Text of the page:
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Growing up through the ups and downs of organisational unsteadiness and ever-changing administrative dynamics, an average Kashmiri has witnessed a lot. From seeing petite spells of peace through navigating between fragile situations, individuals have lived through major earthquakes and devastating floods. Despite all this, the zest of the people has always pulled them through these ups and downs despite being affected individually to the very core. Quite emblematically again, the winter in Kashmir is categorised among the most aesthetically pleasant seasons and is recognised across the world. Every person born and raised in the valley of Kashmir comes to evolve with her/her own schedule and definition of winter cosy rituals, ranging from sipping tea to reading books and munching on walnuts. There, however, is a simultaneous eternal winter that has been blanketing the souls of people in the Valley. Despite the pleasant surroundings, there are some scars that no time has been able to heal. Every person has his own yearning for a desire that is never fulfilled nor will it ever be met. There is a certain fraction of hopelessness at the individual level that has been tagged to the corner of each beating and stagnant heart; an unmet person, an unsung song, a faded meeting, a disremembering face and much beyond.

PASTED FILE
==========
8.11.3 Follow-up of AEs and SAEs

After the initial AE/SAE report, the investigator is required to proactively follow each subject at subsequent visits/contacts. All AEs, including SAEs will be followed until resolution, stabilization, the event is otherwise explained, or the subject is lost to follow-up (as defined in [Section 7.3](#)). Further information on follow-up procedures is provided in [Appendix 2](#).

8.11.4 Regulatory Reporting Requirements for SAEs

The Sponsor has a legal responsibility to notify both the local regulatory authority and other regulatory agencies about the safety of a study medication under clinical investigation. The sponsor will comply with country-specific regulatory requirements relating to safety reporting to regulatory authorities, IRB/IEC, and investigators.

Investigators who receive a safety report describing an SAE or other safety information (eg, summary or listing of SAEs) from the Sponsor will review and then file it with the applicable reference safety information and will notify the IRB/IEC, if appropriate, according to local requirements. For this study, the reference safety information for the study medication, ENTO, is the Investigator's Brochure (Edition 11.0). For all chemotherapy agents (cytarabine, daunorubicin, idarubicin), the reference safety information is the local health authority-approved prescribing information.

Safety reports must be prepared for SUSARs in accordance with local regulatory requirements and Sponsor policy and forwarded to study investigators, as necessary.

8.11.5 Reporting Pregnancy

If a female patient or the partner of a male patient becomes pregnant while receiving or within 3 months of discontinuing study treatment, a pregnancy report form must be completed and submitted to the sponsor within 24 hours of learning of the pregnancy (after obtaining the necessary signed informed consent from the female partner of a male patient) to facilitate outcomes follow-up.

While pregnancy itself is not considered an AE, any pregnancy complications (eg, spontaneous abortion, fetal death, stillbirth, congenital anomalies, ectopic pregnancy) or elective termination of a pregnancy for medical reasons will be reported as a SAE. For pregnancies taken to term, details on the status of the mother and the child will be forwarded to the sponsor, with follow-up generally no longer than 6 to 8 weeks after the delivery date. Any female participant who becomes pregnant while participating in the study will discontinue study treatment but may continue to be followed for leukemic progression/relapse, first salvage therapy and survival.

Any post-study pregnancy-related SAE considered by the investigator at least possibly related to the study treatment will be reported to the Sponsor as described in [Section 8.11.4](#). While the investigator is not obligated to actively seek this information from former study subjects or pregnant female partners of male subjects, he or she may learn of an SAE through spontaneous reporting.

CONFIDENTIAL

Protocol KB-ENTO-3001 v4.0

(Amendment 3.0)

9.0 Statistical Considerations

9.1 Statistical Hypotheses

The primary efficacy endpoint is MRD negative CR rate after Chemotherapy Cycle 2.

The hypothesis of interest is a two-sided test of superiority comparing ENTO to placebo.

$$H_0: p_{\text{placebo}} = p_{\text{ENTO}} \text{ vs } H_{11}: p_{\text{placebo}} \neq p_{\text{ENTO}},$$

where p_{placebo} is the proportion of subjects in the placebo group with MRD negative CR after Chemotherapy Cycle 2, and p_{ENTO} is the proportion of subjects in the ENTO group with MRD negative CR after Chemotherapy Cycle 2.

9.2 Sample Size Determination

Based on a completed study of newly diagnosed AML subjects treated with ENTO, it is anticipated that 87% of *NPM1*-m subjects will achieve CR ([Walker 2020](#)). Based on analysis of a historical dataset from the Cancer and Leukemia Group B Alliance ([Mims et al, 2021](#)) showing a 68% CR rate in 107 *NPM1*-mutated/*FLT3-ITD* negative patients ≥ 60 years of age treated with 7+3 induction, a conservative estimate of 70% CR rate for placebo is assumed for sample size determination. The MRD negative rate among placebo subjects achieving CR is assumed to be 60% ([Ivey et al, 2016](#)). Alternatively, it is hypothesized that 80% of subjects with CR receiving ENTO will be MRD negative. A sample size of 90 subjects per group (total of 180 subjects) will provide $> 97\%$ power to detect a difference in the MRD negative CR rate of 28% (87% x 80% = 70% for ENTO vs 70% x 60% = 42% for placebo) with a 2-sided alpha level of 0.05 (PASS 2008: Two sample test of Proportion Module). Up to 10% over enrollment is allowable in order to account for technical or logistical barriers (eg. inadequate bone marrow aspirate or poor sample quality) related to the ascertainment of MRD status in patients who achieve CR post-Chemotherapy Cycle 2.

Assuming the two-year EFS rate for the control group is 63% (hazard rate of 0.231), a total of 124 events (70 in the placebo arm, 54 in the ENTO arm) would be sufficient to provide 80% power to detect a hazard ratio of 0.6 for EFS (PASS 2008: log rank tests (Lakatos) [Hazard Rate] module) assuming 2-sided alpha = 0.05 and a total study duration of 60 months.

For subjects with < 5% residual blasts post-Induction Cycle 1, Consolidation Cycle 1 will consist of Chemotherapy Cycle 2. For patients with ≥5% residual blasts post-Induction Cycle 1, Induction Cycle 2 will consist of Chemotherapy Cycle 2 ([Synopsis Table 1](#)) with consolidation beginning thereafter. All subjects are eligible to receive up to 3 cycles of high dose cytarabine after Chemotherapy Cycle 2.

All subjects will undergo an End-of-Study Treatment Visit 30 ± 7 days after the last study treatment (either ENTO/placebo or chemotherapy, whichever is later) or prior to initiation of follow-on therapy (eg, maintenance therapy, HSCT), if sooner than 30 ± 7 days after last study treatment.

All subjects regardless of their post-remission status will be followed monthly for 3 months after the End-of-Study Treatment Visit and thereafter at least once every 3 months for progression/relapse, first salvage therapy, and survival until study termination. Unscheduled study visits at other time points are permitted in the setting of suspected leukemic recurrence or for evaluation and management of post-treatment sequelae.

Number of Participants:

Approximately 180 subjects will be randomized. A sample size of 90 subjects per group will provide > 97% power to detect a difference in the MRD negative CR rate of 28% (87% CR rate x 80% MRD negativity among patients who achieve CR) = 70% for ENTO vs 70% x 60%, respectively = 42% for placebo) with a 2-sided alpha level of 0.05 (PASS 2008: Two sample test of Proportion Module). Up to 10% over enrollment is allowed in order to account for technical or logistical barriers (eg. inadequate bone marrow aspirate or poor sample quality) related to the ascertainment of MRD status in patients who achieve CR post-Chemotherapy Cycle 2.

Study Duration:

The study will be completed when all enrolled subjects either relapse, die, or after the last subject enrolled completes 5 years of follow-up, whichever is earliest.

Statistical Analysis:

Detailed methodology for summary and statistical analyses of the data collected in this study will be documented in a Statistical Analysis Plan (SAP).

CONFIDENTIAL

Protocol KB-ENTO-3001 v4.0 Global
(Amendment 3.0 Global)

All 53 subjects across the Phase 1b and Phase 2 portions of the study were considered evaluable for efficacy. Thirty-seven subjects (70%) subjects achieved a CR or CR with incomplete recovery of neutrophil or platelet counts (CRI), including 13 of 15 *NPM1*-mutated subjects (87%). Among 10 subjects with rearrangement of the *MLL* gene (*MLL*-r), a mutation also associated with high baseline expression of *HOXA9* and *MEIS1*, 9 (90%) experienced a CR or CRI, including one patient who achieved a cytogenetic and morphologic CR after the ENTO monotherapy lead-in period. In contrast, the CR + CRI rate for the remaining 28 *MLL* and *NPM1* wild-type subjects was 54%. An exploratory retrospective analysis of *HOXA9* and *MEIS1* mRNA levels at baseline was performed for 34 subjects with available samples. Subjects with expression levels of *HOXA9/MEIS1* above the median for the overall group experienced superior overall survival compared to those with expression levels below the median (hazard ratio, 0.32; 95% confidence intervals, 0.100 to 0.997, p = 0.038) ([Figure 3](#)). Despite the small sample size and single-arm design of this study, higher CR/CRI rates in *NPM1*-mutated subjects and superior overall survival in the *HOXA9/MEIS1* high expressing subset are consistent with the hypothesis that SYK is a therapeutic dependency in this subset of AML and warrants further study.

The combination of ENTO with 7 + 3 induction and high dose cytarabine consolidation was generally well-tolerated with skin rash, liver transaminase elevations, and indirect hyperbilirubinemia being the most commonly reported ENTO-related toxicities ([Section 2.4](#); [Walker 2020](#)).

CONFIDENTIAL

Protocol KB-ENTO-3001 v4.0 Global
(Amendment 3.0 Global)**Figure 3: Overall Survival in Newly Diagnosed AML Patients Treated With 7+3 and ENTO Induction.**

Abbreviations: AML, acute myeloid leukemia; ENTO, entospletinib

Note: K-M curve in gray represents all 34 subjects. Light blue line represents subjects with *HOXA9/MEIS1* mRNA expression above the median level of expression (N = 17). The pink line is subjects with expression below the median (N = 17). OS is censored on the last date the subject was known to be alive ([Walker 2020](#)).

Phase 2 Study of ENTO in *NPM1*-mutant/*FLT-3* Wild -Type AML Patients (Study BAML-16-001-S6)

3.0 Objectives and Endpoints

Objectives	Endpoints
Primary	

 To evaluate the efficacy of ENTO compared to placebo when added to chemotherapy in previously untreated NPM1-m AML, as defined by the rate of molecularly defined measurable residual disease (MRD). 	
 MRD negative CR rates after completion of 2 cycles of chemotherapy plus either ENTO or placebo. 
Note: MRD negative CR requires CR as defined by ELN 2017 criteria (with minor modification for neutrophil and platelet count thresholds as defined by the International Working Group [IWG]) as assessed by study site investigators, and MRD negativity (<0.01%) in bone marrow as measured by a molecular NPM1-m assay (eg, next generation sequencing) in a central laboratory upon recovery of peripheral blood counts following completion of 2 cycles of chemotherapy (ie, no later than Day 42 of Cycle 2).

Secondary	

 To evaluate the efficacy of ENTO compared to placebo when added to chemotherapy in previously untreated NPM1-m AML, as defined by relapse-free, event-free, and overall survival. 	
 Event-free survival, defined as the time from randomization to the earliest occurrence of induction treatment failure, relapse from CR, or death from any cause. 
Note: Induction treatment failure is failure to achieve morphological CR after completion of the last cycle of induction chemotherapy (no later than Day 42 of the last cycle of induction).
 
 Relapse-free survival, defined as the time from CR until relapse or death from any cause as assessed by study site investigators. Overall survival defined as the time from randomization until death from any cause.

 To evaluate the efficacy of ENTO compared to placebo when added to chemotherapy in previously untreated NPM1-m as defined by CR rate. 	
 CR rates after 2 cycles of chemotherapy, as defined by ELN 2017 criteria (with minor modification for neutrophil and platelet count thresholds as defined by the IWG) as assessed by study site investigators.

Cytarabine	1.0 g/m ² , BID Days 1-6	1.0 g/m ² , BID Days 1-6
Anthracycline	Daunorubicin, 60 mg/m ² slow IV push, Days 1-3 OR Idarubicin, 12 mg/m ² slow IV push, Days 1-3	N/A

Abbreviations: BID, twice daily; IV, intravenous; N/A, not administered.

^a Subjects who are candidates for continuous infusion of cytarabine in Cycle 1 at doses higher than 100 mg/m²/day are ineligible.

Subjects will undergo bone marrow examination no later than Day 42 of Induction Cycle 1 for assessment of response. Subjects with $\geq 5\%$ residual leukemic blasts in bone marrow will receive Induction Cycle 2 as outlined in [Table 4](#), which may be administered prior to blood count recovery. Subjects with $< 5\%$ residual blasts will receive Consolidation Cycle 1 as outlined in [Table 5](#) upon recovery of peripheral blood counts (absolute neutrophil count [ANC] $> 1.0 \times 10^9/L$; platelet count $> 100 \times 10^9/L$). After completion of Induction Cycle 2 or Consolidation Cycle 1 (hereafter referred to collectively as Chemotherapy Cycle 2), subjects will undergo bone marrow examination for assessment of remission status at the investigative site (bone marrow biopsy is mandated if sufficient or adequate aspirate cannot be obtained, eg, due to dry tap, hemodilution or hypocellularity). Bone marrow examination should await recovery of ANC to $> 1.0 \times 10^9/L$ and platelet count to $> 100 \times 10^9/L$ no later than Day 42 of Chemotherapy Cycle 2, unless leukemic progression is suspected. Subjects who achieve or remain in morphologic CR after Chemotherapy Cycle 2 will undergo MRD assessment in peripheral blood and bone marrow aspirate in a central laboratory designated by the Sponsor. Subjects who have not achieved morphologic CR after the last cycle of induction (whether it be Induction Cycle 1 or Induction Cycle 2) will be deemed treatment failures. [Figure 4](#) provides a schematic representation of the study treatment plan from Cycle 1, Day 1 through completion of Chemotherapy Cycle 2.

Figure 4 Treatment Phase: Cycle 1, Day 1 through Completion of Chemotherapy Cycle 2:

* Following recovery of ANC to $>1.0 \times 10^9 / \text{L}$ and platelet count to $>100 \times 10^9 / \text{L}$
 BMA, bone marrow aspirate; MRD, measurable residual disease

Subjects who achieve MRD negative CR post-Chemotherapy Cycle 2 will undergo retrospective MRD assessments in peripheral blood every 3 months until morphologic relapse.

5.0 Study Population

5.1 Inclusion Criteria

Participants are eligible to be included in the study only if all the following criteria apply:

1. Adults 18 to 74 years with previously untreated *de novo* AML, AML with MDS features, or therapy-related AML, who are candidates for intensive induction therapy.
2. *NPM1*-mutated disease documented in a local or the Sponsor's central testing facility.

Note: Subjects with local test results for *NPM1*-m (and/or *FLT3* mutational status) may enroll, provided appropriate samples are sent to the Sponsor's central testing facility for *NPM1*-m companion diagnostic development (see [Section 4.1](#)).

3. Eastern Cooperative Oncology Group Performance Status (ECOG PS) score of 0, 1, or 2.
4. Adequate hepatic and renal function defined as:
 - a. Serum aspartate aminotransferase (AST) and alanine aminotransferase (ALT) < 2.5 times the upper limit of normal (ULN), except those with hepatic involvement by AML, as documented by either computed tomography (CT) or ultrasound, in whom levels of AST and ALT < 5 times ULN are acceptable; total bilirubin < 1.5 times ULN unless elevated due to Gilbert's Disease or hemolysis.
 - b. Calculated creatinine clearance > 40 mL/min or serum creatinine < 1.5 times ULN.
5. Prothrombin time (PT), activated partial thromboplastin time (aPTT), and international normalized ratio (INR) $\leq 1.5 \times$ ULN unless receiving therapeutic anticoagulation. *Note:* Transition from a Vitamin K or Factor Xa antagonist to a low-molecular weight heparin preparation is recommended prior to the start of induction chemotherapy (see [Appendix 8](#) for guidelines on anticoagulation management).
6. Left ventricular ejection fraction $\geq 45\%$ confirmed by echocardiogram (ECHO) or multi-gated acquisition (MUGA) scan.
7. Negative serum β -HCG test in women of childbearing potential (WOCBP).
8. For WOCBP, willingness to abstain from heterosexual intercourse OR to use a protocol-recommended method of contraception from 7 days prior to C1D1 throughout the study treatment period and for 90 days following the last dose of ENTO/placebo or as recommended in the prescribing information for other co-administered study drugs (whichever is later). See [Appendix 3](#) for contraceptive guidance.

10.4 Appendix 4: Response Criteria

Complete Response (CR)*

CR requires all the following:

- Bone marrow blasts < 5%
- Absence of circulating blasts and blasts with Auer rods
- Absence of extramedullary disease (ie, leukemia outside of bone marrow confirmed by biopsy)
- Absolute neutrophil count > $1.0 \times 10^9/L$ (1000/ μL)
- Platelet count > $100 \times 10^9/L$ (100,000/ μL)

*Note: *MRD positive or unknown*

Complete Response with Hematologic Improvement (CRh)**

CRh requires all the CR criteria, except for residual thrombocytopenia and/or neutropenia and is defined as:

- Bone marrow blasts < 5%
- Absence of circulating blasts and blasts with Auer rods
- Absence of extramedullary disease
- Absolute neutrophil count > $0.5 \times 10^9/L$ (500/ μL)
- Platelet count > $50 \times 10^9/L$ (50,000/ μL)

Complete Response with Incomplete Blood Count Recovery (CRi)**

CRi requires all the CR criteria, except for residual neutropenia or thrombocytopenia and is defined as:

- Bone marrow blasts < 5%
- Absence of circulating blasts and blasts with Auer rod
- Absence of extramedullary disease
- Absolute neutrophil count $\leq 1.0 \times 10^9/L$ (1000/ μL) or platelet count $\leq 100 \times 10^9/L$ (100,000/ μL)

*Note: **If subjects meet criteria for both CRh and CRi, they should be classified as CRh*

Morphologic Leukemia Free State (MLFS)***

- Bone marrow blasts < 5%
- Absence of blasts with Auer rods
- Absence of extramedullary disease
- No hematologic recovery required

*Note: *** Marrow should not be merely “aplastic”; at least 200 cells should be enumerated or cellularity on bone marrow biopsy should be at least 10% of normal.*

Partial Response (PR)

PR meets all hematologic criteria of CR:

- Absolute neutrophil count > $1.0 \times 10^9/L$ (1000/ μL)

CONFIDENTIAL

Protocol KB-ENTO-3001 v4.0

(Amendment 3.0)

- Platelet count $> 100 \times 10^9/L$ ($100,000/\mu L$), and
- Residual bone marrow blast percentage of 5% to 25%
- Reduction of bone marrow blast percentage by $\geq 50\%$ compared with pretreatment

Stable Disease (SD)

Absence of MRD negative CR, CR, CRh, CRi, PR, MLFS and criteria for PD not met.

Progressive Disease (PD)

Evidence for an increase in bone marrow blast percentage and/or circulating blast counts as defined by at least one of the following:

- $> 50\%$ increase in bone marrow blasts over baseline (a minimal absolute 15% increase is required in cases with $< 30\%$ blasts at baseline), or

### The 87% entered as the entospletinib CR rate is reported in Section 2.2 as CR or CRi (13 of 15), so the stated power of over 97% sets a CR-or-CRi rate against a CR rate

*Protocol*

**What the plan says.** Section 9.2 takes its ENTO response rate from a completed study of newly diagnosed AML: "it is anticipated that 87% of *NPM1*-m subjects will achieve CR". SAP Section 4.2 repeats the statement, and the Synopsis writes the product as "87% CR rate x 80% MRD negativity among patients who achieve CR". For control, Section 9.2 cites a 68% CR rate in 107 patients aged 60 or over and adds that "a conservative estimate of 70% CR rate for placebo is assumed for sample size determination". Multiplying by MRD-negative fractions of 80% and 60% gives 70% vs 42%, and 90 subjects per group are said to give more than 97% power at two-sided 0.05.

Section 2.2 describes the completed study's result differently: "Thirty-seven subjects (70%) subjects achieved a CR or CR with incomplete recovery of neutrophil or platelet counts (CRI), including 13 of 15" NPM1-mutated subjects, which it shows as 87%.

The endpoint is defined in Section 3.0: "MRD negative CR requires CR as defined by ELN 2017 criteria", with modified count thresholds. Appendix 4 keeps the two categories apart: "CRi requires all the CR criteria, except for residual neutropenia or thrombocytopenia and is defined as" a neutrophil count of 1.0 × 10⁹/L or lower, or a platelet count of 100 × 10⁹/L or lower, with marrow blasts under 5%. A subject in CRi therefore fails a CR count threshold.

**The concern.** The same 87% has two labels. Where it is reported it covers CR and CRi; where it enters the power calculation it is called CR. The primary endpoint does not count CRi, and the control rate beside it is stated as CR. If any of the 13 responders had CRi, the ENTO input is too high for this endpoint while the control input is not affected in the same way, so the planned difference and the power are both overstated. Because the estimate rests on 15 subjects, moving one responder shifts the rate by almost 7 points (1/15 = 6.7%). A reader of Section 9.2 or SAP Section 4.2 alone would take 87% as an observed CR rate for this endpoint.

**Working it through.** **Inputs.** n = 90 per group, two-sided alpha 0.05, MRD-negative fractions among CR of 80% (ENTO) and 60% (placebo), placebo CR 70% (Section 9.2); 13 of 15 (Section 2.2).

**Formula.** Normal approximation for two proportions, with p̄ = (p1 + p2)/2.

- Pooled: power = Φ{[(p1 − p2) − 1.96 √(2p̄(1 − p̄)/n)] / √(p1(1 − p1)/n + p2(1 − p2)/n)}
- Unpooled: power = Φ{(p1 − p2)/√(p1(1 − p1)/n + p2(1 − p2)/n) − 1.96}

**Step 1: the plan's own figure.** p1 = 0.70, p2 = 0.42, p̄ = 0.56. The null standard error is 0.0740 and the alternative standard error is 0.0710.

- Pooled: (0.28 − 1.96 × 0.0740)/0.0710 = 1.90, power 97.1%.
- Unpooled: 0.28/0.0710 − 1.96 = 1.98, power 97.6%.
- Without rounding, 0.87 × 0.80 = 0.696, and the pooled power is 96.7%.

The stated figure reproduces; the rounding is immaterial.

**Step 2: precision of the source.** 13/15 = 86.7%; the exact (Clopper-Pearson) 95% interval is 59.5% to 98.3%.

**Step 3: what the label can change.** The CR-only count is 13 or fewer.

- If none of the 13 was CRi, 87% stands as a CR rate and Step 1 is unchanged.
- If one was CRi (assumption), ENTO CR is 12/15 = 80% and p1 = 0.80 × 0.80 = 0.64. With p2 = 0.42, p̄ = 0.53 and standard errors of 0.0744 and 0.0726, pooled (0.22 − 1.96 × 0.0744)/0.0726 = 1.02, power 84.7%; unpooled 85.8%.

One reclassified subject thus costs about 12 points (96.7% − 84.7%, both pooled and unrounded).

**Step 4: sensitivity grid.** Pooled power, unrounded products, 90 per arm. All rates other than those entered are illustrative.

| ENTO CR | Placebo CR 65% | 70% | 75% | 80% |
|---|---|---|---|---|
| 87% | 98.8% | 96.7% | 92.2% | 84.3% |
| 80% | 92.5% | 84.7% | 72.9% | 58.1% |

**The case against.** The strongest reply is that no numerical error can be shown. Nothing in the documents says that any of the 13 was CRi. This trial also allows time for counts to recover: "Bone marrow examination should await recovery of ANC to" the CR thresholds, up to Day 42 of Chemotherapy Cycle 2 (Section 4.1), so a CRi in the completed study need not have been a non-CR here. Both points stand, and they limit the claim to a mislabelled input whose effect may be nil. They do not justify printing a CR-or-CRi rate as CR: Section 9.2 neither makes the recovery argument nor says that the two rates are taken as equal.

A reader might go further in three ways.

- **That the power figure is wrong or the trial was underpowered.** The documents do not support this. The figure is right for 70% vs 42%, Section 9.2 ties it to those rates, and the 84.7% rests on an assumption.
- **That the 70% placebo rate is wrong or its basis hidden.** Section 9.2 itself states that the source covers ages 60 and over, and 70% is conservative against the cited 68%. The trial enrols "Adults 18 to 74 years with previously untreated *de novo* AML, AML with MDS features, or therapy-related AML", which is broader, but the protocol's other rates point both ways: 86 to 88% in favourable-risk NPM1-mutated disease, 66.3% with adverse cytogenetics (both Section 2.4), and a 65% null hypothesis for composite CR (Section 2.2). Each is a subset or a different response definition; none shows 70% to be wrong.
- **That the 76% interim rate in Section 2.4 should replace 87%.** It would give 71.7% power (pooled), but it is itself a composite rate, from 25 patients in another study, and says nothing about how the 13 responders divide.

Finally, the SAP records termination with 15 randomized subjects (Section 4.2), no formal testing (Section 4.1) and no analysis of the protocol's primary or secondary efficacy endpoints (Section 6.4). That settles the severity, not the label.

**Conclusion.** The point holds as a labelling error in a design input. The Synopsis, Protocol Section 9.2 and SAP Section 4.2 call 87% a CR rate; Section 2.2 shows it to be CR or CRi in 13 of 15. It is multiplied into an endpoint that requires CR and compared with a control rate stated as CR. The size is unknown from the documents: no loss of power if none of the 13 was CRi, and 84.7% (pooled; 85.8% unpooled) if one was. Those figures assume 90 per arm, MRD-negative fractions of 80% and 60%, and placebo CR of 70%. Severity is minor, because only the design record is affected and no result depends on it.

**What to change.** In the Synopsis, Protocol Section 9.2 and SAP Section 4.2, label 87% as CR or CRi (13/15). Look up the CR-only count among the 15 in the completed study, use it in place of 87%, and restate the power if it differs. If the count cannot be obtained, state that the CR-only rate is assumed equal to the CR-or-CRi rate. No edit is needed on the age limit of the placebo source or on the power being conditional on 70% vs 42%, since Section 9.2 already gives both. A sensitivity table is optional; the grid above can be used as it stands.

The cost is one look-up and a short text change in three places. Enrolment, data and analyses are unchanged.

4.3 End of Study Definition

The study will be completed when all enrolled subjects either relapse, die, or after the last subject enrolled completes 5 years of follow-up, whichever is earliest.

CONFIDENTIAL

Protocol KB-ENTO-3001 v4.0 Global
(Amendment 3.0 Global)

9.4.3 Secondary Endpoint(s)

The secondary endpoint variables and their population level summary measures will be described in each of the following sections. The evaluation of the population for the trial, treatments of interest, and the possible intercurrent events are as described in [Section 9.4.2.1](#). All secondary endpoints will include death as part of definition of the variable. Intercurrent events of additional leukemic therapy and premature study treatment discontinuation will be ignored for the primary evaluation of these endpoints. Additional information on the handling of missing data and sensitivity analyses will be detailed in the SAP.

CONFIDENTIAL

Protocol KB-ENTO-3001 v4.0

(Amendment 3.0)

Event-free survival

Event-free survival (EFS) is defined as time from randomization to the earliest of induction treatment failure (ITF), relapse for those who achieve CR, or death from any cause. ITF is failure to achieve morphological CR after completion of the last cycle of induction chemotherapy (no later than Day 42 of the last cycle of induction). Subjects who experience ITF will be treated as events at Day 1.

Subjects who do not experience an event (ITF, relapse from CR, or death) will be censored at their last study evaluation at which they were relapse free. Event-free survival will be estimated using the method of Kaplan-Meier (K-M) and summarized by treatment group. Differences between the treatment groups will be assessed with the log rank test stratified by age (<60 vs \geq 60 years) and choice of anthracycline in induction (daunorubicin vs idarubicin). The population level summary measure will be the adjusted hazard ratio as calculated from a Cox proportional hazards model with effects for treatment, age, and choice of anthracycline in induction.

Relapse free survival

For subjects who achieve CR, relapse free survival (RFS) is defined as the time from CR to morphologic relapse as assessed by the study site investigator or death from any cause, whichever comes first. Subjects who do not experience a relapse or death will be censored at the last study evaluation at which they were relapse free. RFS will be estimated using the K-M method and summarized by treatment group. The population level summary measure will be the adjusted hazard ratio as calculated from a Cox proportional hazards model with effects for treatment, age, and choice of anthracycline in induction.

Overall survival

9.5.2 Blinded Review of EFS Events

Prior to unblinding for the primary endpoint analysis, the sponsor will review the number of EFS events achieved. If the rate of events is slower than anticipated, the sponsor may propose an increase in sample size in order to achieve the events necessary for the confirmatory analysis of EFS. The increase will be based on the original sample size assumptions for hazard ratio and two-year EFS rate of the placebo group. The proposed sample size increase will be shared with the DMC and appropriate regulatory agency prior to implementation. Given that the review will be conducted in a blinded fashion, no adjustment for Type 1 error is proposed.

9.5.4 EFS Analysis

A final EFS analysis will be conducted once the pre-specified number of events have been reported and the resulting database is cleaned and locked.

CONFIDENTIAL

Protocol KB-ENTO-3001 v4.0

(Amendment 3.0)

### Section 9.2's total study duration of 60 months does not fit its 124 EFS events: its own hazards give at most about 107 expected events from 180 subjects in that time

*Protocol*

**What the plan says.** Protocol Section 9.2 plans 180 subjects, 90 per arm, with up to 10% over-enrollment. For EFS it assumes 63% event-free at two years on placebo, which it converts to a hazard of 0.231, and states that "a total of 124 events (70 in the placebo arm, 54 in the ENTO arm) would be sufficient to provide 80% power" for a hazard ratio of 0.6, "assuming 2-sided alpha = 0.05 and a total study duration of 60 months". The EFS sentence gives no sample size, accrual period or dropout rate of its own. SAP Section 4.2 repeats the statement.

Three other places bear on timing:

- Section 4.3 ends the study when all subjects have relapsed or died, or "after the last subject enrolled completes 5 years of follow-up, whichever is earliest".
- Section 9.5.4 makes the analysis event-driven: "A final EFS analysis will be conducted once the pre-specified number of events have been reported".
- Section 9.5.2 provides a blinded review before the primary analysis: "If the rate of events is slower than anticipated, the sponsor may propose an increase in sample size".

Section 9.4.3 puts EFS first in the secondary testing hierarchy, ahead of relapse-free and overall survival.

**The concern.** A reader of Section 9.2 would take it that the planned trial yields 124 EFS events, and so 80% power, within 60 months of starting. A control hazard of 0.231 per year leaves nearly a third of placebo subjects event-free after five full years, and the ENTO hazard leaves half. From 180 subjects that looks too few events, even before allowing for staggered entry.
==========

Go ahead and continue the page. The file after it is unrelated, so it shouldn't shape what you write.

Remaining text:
On a wider practical front, the tourist inflow to Kashmir during winter is quite high. Economically, during the firm years, the winter in the region is quite yielding. Despite the late mornings, the fog and the cold, people find the motivation to come out from the cosy warm beds and restart the (literal and metaphoric) struggles to survive. Over time, people have learnt that a day of peace and amity is above everything and as such a(ny) chance of working and living through a stable day is never missed. Since tourism is the major GDP contributor to the local economy along with horticulture, people work in these directions throughout the year. Across rural Kashmir, men and women dressed differently across four different seasons can be seen dotting the orchids and fields in melodious solitudes. People live in the moment as much as they live in their thoughts. Each person is on an individualistic solo journey of yearnings and healings contributing equally to the practical circumstances and day-to-day life.